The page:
Ursula moved after she had her second baby, and I missed her so much. The next time Loretta stopped by, she said, “Call me, please, if you need cheering up or something.” I was nearly in tears at the time and almost called her that same afternoon.
The months that followed were some of the most challenging of my life. We were poor, and Evan was going to school, working, and studying to the point where I rarely saw him. Being pregnant and doing baby-sitting to try to make ends meet was hard. The visits Loretta and her companion made were the bright spot in my month. I promised myself that when I got really depressed, I would call Loretta and we would talk and she would make me laugh and feel better. It was a treat I held out for. Many times I reached for the telephone, and then I would think, “I don’t want to bother her with my problems.” And I wouldn’t call.
That spring, Loretta told me she was moving. Her husband had finished school, and they were on their way. I was so happy for them. It wasn’t until after she left that I was saddened by the realization that now I wouldn’t be able to call Loretta.
I have had many visiting teachers since then: older women, students, and mothers with children in tow. I still try to be as self-reliant as possible, but when I genuinely need help, now I don’t hesitate to ask. Some sisters have brought me dinner after the birth of a child; some have been emergency baby-sitters. The older women have given me precious words of hope and comfort gleaned from their years of experience.
Not all of my visiting teachers have become good friends, but each of them has given me some special part of themselves. Those little slips of paper on the refrigerator have come to represent more to me than just a duty on their part.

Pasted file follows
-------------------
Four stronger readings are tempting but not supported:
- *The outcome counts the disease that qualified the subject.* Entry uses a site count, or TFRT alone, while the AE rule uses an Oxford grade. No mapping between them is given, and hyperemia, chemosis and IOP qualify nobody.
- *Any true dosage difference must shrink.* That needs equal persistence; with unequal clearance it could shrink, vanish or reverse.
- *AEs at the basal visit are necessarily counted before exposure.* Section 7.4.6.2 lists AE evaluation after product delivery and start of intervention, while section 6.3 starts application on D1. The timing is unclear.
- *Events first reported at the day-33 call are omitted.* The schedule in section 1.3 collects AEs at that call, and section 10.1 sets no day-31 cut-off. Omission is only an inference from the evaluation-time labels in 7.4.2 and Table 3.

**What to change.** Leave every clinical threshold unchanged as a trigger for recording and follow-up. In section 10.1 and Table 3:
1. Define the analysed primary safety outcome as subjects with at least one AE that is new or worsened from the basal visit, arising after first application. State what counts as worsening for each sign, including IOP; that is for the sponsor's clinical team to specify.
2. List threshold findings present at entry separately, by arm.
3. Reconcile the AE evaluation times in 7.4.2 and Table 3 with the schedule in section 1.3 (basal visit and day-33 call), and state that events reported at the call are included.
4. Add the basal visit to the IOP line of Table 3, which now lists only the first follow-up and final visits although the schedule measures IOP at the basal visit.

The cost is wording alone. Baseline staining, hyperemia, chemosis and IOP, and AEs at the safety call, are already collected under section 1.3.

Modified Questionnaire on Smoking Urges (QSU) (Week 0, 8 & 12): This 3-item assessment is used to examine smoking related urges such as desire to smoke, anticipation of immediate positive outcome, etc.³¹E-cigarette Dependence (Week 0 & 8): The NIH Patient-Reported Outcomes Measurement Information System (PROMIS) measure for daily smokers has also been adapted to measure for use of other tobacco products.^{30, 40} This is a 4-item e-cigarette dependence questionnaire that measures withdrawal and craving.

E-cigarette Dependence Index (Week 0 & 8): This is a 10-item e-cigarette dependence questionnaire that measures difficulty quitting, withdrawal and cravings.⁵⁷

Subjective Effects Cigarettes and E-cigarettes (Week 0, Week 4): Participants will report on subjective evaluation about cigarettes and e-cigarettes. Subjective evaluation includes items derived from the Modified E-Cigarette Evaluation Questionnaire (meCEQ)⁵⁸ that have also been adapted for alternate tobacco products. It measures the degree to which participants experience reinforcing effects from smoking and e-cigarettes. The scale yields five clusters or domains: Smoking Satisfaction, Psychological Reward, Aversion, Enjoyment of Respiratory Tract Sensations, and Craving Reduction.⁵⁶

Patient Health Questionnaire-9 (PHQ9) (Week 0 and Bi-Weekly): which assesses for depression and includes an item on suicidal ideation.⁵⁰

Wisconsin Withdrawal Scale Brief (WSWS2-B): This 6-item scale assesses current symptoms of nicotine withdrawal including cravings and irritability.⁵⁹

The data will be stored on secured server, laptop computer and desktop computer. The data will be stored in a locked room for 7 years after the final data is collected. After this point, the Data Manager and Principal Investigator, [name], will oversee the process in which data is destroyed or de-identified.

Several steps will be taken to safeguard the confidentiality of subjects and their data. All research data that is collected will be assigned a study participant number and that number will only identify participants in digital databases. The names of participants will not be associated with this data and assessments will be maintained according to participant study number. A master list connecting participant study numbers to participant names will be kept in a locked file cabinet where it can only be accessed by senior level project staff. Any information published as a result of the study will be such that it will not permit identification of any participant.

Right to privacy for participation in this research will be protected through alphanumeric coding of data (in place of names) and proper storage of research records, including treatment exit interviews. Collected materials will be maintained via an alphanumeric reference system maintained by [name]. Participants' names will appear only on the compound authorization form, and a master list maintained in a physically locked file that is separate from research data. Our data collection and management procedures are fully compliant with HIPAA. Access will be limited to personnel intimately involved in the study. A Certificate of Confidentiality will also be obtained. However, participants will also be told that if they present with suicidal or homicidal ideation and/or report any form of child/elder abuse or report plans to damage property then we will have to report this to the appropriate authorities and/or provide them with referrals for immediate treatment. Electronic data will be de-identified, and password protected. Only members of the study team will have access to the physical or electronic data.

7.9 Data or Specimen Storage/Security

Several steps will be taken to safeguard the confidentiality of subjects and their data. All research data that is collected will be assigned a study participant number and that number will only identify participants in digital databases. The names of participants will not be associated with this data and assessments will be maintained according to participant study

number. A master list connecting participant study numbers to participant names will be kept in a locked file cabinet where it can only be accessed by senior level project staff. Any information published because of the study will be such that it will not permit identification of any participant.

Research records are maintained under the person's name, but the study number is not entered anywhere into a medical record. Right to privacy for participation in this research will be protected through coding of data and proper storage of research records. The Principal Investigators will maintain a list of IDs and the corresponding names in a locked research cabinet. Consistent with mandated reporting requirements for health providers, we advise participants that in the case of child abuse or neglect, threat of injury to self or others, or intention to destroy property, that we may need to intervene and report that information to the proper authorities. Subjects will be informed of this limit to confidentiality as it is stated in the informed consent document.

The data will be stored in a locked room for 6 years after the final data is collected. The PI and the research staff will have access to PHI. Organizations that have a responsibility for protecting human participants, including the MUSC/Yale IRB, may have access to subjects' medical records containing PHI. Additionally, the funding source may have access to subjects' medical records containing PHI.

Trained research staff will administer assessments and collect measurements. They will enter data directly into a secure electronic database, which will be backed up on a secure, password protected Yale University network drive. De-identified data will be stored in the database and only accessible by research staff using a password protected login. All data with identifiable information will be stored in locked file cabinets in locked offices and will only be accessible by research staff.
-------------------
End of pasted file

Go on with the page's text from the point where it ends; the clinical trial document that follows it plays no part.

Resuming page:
It is important to serve, and there are many people who need our help and comfort. Yet I have learned that it is all right to need help ourselves sometimes. When I have let my visiting teachers serve me, our friendships have been strengthened, and all of us have recognized our need for each other.—, Grandview First Ward, Provo Utah Grandview Stake
Following a Prompting
As a young newlywed—one of the few in my ward—I became a visiting teacher for the first time. I had visions of being inspirational, loving, and kind, and of doing great acts of service. In other words, I wanted to be the perfect visiting teacher. Yet when I received the names of the sisters on my route, I had feelings of trepidation. One was a sister with nine children and her own successful business. Another was a nurse who had six children and had remarried after the tragic death of her first husband. The third sister had four children and a wonderful marriage and was extremely talented. What did I have to offer these women? I was inexperienced in life, and I felt inadequate. I knew I could give them love, support, and service, but I was searching for something more.